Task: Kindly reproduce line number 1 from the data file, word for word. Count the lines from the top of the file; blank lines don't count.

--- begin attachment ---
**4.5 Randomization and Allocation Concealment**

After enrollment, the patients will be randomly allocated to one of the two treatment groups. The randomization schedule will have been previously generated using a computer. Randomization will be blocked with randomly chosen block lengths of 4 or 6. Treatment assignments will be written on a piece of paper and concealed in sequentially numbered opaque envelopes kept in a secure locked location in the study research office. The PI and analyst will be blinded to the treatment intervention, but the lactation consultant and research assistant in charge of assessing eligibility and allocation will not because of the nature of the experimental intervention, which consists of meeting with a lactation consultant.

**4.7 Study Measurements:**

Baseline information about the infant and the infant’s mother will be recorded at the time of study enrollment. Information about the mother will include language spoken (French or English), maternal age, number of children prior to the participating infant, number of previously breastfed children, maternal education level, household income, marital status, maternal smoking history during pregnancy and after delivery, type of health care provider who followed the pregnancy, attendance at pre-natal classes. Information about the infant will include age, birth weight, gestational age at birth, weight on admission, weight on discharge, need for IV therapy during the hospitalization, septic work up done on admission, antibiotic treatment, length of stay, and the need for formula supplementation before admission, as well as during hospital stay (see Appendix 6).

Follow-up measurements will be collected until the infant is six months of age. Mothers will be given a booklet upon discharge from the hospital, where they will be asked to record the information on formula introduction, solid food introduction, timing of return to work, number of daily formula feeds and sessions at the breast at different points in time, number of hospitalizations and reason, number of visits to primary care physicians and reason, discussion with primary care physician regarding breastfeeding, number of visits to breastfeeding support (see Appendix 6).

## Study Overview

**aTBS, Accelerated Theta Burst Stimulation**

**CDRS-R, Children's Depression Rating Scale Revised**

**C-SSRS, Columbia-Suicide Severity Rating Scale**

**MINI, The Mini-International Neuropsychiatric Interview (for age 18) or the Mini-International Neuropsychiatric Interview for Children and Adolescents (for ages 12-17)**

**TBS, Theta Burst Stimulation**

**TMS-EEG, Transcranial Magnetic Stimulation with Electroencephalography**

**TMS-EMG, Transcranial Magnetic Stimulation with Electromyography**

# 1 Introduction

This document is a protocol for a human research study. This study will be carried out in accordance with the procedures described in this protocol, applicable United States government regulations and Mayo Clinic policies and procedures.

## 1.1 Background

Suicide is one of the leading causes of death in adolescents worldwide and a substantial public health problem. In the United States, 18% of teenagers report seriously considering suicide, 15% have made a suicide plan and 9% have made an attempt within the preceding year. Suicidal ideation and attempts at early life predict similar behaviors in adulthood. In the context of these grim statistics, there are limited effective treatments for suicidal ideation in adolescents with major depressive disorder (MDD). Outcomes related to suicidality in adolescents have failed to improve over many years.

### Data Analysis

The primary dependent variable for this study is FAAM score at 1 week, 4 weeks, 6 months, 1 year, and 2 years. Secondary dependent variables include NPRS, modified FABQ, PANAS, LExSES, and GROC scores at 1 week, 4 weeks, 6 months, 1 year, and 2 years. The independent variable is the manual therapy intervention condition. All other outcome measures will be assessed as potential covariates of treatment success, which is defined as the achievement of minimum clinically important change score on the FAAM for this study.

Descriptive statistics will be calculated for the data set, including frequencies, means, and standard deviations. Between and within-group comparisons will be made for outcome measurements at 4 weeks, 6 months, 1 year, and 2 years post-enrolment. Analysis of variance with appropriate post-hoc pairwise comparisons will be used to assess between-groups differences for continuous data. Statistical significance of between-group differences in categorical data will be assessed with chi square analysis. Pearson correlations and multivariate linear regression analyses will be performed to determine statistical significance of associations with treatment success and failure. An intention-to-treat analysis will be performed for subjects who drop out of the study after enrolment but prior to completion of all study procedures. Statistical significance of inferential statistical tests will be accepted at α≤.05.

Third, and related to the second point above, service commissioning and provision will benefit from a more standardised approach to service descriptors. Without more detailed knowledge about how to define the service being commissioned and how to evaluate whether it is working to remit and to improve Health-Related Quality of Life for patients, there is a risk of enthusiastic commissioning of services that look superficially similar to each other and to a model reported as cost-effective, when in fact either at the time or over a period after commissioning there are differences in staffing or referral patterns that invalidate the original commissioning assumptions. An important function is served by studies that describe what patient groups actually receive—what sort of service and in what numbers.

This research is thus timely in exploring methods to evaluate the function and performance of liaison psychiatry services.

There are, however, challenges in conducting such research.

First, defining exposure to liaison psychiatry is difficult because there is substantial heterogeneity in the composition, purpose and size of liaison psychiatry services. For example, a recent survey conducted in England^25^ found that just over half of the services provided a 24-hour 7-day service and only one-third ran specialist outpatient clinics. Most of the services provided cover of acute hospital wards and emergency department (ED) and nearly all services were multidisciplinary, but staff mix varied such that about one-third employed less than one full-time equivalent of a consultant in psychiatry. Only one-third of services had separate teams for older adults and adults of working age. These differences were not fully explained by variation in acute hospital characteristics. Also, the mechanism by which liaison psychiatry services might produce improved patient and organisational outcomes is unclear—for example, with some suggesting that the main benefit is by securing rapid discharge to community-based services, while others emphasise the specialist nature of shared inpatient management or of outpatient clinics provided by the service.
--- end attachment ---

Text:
**4.5 Randomization and Allocation Concealment**